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What My Motorhome Means To Me: Customer Spotlight on Dwight and Lori Baker

Carefree Covered RV Storage
Class A Motorhome, RV Storage, Customer Spotlight
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Carefree Covered RV Storage offers secure, affordable storage in Apache Junction, Arizona (and now in Chandler!) for the recreational vehicles (RVs) in your life. When we consider the diverse group of these recreational vehicles on our lot, we know that each tells a story and holds a million memories — not to mention close calls, near misses, and other tall tales. 

 

We also know that while our customers may be vastly different, they’re connected by a love of adventure and a belief that the open road and waters can clear away life’s details to remind us of what’s really important. 

 

We think these stories are worth telling, so we’re spotlighting a few of our many cherished customers who trust us to keep their RVs safe in between adventures. We love visiting with our customers, including Carefree customers Paul Bancroft, and Tom and Gail Seibolt

 

In this third installment of our Customer Spotlight series, we visit with Dwight and Lori Baker to learn more about what calls them to the open road, and their experience as Carefree Covered RV Storage customers.

 


All Who Wander Aren’t Lost: How Wanderlust Brought the Bakers Back to Basics

All that is gold does not glitter;

Not all those who wander are lost:

The old that is strong does not wither,

Deep roots are not reached by the frost.

— J.R.R. Tolkien, “The Riddle of Strider” poem from The Fellowship of the Ring

 

If you’re a Lord of the Rings fan, then you probably know that no one phrase from the movie series is more well-known than the second line of the above stanza. It’s become a popular quote for bumper stickers and mugs, wall art, and keychains. 

 

But does this phrase mean what we think it means? Wandering can feel deliciously aimless and adventurous, and there certainly are plenty of wanderers who are lost. But, Tolkien makes clear throughout the larger LOTR opus that the wise know to wander with conviction and direction toward an end.

 

Carefree customers Dwight and Lori Baker have shared a love of travel and adventure for most of their adult life, living in at least six states during their 40+ years of marriage, and traveling extensively for their first 20 years. 

 

The Bakers might be quick to say that raising their three adult children — and traveling often with them — has been their biggest adventure. Now that their children are grown with kids of their own, Dwight and Lori have revived their love of traveling and exploration by embracing RV life.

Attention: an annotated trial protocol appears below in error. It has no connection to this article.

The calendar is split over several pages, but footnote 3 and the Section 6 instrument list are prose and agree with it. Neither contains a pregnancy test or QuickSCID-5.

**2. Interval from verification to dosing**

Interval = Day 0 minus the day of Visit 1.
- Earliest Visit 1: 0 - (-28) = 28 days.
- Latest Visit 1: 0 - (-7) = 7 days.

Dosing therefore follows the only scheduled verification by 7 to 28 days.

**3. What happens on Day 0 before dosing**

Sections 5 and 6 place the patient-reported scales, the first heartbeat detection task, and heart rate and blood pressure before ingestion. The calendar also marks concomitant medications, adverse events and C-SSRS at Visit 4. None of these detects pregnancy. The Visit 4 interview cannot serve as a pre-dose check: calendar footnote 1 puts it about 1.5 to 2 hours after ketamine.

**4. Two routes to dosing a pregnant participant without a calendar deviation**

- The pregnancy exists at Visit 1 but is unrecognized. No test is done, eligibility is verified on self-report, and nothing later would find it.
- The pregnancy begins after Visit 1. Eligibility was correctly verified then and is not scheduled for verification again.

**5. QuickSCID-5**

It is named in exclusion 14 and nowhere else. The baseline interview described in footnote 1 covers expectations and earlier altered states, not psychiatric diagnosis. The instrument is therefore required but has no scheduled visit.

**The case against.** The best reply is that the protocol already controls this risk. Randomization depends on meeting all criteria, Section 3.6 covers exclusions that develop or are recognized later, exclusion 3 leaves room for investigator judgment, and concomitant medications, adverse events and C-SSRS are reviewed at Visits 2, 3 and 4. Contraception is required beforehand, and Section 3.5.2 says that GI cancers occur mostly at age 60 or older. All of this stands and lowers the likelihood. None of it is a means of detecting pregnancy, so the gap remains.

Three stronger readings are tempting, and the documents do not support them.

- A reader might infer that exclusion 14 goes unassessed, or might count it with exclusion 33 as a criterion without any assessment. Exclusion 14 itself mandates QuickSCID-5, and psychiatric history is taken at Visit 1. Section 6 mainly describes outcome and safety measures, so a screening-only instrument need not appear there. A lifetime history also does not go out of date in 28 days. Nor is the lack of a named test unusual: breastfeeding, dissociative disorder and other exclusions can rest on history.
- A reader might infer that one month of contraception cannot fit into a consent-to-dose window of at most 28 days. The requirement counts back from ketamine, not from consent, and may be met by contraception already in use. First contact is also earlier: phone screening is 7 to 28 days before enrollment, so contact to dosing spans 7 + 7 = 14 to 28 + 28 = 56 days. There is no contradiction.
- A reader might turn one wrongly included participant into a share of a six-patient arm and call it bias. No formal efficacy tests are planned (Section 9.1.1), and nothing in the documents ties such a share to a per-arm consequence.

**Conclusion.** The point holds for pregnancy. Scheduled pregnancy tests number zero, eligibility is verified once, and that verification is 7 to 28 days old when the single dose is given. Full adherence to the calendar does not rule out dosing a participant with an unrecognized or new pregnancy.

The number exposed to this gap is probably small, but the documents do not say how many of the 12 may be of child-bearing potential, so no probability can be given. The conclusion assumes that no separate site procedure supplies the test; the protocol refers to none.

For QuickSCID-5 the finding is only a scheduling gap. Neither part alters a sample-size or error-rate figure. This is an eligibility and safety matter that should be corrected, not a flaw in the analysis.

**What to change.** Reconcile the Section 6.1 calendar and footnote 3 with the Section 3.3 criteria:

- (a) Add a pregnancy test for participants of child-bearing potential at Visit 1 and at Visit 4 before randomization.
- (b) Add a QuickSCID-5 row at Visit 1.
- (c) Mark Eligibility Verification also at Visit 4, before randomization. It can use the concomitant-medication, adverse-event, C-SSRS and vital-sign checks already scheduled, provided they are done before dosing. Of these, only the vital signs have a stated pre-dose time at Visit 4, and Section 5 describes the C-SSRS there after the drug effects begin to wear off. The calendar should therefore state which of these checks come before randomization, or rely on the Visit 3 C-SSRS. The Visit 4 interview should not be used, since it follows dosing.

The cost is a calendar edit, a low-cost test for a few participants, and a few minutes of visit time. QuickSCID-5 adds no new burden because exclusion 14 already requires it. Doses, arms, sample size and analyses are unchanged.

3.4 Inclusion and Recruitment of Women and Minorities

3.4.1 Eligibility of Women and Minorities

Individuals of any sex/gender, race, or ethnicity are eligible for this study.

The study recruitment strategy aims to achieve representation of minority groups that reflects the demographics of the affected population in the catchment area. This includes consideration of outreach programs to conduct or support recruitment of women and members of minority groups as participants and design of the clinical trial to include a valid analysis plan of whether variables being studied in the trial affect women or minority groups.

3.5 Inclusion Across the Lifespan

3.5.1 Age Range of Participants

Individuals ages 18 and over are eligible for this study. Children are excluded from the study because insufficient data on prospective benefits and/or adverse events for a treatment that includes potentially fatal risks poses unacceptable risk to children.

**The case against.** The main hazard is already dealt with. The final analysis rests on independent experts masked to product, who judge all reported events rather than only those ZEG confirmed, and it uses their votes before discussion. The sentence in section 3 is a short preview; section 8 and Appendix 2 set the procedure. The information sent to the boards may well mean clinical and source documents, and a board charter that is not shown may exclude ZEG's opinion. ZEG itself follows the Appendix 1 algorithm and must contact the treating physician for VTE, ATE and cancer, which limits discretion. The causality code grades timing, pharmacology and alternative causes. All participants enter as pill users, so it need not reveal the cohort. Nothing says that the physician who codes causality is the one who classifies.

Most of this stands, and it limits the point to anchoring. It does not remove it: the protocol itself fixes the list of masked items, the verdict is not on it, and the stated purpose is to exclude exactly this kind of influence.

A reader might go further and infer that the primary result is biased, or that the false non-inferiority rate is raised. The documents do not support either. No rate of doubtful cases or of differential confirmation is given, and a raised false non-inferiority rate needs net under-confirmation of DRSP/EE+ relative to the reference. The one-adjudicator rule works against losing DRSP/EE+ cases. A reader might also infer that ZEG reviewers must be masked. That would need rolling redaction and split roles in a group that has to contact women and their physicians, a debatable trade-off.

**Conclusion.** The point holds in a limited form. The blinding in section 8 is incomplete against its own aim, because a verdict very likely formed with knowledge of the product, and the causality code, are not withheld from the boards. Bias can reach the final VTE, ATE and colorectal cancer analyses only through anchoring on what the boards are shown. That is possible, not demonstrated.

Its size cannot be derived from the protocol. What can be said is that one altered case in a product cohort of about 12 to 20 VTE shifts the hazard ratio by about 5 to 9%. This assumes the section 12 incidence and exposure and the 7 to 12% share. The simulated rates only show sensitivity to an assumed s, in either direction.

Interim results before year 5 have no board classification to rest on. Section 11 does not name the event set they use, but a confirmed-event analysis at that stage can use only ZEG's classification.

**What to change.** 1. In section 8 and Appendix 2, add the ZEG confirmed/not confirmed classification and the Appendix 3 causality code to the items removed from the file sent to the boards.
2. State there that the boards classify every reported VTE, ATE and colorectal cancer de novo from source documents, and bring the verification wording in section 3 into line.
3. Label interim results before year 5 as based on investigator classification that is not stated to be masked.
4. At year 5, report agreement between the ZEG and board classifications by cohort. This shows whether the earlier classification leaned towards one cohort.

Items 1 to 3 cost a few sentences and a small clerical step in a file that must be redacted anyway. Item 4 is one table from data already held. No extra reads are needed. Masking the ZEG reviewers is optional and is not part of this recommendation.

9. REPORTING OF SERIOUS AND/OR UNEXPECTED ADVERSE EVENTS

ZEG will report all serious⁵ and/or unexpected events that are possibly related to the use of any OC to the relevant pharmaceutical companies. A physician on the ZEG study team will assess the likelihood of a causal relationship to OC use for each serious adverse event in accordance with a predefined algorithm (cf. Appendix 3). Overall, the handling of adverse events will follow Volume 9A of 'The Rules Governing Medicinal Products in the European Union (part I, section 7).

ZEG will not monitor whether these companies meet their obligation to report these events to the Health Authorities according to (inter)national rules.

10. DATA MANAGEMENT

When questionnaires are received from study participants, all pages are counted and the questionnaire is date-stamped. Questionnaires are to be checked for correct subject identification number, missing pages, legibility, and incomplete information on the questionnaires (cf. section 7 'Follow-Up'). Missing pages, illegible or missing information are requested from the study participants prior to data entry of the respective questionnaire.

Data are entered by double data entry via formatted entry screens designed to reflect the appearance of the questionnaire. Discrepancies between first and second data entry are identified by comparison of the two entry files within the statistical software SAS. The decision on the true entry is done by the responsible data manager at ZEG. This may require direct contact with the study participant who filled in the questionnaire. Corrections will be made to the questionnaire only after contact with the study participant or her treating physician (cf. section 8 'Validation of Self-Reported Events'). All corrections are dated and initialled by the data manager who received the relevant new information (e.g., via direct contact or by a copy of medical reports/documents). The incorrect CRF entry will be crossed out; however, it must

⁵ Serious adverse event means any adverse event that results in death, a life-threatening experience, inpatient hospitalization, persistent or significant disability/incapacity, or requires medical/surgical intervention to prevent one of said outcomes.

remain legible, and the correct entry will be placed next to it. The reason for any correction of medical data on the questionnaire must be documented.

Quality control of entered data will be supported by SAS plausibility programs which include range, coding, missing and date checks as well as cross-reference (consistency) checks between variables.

With Midwestern small-town roots, the Bakers have found a kindred RVing community that embraces a simple lifestyle based on, as Dwight puts it, “an unwritten, unsigned, undocumented trust.” 

 

This discovery, especially during a year underscored by the COVID-19 pandemic, has led the Bakers to back-to-basics living with some blessings in disguise to guide their RV wanderings toward a new home base.

 

Dwight and Lori, thank you so much for taking the time to visit with us today! As you know, you’re the third in our customer spotlight series because we were waiting for you to return from a trip, which feels so fitting!

 

Thank you for asking us! Yes, we just returned from spending several months in Show Low. We thought it would be for only July and August, but it extended into September. 

 

Nice! Well, it’s been worth the wait. So, please tell us more about you both. What’s your “story?”

 

Dwight: Well, we’ve lived in Arizona for 22 years, and before that in California for nine years. But we’ve lived all over the US: Prior to California, we were in Portland, OR, before that St. Louis, MO, and before that, Des Moines, IA. 

 

We owned our own business for 10 years and then finally opted to sell it and venture down to the Phoenix area back in 1998, where we raised our three kids. I worked for SRP (Salt River Project) Electric in Mesa for 16 years and just retired in October 2019. 

 

Congratulations! Lori, tells us about you…

 

Lori: In addition to being married for 40 years and raising our family — I didn’t work when the kids were younger — I’ve spent the last 21 years working in the accounting department for University of Phoenix. Well, I moved over to University of Phoenix in 2017 but started with their parent company, the Apollo Group, in 1999. My plan is to retire on September 29, 2023!

 

That’s such a specific date! Sounds like there’s a story there.